To Thine Own Brand Be True

Companies large and small can lose sight of themselves because they are chasing something that isn’t core to who they are. It takes a small time investment, and very little money, to avoid three basic branding mistakes your company is probably already making.

To Thine Own Brand Be True


In order for people to buy into your brand, you have to know who you are. You must convey to them that you truly understand the problem you are trying to solve and that you care about their experience. But, unfortunately, startups don’t always think about this from a consumer perspective. And for this reason, they often miss key opportunities for growth or fail.

An exercise in self-reflection can help any startup founder achieve better insights into their consumer’s point of view. At some point in your life, I am sure you have taken time to reflect: you’ve thought on what you want out of life, what your personal virtues and flaws are, what you have accomplished to date, and what you would like to contribute to the world. Such contemplation is crucial to your personal growth and development–and to that of your brand.

Small and large companies can lose sight of themselves because they are chasing something that isn’t core to who they are. So it is just as important for companies and brands to undertake the same exercise of reflection and understanding. It takes a small time investment, and very little money, to avoid three basic branding mistakes your company is probably already making.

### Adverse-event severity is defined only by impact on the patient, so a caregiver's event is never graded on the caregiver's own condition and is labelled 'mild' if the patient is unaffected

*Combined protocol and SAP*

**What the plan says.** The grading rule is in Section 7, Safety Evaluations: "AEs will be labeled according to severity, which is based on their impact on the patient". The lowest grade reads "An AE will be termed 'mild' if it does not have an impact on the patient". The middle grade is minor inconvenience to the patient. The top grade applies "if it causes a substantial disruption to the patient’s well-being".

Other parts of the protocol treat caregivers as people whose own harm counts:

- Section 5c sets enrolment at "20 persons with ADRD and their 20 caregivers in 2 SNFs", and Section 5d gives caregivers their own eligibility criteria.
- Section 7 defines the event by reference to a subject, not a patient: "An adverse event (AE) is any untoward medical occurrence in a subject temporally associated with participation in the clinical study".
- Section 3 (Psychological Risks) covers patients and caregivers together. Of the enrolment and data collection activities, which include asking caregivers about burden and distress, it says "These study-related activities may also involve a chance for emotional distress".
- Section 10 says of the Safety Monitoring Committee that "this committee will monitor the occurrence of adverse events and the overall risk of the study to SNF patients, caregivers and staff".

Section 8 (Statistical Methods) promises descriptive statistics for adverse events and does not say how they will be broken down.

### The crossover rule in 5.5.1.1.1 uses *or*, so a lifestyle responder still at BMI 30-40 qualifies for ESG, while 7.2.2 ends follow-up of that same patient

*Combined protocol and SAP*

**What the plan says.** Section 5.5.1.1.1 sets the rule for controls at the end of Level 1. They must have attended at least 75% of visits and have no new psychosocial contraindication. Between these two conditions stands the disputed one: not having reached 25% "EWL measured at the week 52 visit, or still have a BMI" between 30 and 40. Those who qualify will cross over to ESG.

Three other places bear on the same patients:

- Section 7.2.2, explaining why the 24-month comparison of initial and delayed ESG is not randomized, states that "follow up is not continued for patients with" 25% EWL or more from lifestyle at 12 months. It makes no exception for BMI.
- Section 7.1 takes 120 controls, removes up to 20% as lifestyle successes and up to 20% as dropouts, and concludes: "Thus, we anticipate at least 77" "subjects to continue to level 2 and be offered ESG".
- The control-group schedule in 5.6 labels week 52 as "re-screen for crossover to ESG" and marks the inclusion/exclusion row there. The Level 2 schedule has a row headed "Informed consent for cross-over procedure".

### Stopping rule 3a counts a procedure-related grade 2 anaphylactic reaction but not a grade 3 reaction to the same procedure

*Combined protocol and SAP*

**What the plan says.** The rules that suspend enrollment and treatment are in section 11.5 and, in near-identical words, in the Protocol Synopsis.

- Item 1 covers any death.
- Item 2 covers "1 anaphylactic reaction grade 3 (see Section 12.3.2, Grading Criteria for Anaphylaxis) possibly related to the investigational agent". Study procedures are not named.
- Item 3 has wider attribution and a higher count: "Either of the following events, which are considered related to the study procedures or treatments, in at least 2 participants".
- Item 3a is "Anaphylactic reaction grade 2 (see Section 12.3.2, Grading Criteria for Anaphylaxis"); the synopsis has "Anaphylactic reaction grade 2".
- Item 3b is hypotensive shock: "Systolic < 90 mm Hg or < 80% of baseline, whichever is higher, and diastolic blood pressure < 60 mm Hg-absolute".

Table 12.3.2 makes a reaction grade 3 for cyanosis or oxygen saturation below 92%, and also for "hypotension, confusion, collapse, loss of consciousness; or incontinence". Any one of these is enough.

1. Choose Your Company Name Wisely:

Companies and products evolve, so when choosing a name for your company or product (which may be different) think about the experience, not the action. Your name doesn’t have to be obvious either–one need not know exactly what your company does from its name. Did you know what Google did the first time you heard its name? The search company recast the spelling of a 101-digit number. Try not to pick a name that is too deep in English vernacular–you’ll end up spending more money on SEO than necessary.

Foursquare didn’t call itself “CheckInHere.” Its founder, Dennis Crowley, knew he wanted to create an experience. Heck, he knew this when he developed the precursor to Foursquare, Dodgeball, before the full experience was even possible! He named both after the experience he was trying to create (and a mild obsession with schoolyard games). But that is why it worked. It was true to the experience he was creating.


There are, of course, exceptions to this rule. If you are building a simple experience, a simple name works. But, understand the limitations of that name. “TextsFromLastNight” (a site I highly recommend) has a simple function and a simple experience. And over the years, they haven’t tried to push it into something it’s not. This is why their brand name works.

Don’t choose a name that pigeonholes you to just one product. Instead, choose a name that speaks to the experience you are trying to build. Choose a name that conveys an evocative emotion, not simply lays out what your company does.